It mandates federal agencies to assess the potential environmental impacts of proposed major federal actions before allowing them to proceed. Agencies are not required to reject projects that might worsen climate change — only to examine and report the impacts.
The Trump administration had freed the government from considering the ways in which proposed new dams or pipelines, for example, might increase emissions of greenhouse gases like carbon dioxide and methane that are warming the planet to dangerous levels. It required agencies to analyze only “reasonably foreseeable” impacts. Mr. Trump said the change would eliminate “mountains and mountains of red tape” that he said had delayed projects across the country.
Under the changes announced Tuesday, agencies would have to consider the direct, indirect and cumulative impacts of a decision — including the effect a new project would have on neighborhoods already burdened by pollution.
The administration’s changes also encourage agencies to study alternatives to projects that are opposed by local communities, and it says the law’s requirements are “a floor, rather than a ceiling” when it comes to environmental reviews.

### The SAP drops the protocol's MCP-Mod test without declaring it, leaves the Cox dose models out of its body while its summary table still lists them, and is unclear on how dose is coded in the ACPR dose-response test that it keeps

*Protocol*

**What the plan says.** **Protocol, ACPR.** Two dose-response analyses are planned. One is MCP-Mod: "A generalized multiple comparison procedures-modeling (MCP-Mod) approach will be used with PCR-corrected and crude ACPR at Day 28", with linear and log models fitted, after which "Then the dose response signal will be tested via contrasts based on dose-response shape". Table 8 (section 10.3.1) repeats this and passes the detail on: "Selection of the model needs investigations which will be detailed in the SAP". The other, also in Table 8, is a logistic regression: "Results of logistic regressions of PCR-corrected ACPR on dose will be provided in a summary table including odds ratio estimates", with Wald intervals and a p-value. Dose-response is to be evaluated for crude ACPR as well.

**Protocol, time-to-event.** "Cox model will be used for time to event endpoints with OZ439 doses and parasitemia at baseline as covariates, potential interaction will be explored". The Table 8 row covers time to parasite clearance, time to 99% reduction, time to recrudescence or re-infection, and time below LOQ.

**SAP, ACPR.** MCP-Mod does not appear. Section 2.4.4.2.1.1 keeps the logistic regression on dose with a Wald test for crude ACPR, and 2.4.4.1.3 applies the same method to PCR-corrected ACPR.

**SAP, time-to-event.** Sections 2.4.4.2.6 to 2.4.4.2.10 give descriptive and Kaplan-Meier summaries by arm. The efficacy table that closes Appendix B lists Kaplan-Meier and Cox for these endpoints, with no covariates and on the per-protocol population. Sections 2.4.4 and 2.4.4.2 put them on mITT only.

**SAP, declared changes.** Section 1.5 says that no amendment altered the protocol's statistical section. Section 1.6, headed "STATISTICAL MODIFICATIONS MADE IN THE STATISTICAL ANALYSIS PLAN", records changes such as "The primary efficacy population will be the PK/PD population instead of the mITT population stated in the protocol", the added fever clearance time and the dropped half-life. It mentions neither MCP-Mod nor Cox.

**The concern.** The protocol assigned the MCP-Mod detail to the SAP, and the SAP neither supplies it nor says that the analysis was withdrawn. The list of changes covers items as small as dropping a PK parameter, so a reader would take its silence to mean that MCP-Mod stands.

Republicans and some business groups are hostile to the changes, arguing that additional reviews would delay the development of badly needed infrastructure.
Karen Harbert, the president of the American Gas Association, which represents natural gas companies, said she is “extremely disappointed” by the regulation. “This new rule will impede infrastructure projects this nation needs,” she said in a statement.
The American Road and Transportation Builders Association, a trade organization, wrote in comments to the Council on Environmental Quality that federal reviews for many transportation projects take five to seven years, with some lasting as long as 14 years. The new rule, it argued, would make matters even worse.
“Project delays resulting from the current NEPA process will often lead to demonstrable and significant costs to the taxpayers,” the group wrote in a letter to the agency. “This is simple logic, based on continuing increases in labor and materials costs, among other factors.”
Democrats and environmental groups embraced the move.
Representative Raúl M. Grijalva, Democrat of Arizona and chairman of the House Committee on Natural Resources, said the Trump administration had “stripped and gutted” environmental protections.
“I’m glad this administration recognizes how egregiously wrong those actions were and is moving forward to restore the protections that have helped protect our environment while promoting sustainable development for decades,” he said in a statement.
The new rule also proposes giving federal agencies the authority to work closely with communities to develop alternative approaches to projects. Historically, the law’s process has been one of the most important tools available to local communities to try to amend or stop projects that could cause significant harm.
The final rule represents the first phase of a two-step regulatory process. Administration officials said that, in the coming months, it would propose another set of broader changes to the law.